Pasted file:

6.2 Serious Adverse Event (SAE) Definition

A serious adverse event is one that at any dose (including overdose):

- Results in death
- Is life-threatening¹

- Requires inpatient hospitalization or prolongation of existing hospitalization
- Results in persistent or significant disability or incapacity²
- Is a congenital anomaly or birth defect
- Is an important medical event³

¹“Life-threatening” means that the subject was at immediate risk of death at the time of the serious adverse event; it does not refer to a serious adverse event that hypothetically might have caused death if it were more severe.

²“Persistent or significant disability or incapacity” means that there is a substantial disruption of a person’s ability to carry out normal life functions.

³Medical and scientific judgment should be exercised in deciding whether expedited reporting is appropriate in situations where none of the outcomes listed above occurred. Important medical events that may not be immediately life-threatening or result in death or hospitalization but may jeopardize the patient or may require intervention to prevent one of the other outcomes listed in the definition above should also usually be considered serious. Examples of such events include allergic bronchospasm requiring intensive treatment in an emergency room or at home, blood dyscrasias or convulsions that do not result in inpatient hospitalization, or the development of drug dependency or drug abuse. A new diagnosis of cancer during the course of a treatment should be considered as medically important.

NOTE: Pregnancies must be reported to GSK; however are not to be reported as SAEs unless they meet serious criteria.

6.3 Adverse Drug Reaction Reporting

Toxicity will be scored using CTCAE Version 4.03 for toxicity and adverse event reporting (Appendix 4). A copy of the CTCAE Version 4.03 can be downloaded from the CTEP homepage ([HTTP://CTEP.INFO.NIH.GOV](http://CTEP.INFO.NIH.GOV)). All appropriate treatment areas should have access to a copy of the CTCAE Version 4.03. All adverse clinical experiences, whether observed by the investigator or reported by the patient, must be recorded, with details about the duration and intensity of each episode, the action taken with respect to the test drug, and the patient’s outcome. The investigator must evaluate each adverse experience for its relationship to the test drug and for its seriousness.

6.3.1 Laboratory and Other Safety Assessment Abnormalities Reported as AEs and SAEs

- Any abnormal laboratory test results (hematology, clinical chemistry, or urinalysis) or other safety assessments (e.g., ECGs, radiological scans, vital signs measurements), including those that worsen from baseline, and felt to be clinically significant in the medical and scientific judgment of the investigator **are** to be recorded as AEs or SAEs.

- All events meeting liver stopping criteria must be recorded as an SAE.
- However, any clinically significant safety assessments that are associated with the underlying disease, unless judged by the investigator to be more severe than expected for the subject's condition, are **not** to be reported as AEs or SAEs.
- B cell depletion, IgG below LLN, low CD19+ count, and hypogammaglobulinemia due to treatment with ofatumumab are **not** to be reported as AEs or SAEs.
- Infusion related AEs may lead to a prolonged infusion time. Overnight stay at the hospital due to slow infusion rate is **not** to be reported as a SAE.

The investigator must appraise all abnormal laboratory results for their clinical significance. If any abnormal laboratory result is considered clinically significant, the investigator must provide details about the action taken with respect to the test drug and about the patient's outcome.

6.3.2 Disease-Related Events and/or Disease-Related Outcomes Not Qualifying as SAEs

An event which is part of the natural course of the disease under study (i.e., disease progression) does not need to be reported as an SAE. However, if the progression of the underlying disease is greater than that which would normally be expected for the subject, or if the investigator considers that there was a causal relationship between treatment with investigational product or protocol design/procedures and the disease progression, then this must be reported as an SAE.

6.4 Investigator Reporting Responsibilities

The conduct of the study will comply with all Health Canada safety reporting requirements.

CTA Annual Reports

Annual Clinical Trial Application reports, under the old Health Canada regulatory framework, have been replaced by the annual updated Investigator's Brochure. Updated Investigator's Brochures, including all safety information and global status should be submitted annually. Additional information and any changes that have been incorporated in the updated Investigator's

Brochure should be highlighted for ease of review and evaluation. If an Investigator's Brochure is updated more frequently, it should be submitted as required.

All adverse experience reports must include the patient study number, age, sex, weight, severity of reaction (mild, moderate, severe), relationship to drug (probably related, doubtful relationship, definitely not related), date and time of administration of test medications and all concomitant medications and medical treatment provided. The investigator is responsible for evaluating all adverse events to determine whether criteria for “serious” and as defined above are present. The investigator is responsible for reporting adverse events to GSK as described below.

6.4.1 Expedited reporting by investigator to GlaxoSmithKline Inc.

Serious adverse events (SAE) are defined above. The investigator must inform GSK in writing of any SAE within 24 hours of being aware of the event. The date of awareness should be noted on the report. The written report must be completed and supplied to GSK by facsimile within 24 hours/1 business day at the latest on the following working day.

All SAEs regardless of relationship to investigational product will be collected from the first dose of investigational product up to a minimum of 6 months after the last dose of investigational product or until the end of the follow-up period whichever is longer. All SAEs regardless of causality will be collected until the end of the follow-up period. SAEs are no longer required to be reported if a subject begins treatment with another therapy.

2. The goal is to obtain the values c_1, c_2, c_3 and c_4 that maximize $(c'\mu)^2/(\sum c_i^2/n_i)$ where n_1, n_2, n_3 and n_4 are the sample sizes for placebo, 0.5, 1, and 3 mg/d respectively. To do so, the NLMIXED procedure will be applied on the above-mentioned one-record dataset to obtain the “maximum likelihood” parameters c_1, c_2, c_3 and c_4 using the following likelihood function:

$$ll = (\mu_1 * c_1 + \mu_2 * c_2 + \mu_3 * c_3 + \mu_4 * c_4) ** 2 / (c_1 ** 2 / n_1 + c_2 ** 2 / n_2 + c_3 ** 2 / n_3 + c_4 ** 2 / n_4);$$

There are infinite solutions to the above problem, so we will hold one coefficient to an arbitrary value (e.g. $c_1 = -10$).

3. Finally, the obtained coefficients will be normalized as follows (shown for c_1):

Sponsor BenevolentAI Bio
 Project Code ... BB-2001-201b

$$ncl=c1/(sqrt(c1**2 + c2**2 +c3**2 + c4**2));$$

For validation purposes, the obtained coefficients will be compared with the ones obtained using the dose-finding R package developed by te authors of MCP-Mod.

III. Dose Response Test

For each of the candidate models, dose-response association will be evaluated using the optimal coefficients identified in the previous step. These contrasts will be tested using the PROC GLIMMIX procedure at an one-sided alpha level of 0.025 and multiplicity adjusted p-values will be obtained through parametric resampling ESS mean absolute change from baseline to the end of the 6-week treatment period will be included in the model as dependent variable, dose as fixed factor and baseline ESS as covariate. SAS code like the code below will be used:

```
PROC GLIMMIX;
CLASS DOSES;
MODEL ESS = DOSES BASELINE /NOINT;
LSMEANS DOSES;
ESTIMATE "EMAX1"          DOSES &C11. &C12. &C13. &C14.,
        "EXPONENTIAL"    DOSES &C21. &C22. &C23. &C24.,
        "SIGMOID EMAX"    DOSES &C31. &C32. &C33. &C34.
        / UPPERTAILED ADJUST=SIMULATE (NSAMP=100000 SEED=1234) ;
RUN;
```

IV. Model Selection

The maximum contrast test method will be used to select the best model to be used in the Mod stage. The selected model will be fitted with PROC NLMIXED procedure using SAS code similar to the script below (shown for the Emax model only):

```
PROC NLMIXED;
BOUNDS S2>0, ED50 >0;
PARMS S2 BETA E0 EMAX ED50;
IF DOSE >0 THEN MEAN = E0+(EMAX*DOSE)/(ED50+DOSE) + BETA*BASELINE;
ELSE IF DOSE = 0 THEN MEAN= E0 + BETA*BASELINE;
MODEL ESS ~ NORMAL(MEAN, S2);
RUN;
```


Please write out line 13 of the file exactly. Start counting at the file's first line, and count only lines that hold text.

6.3 Adverse Drug Reaction Reporting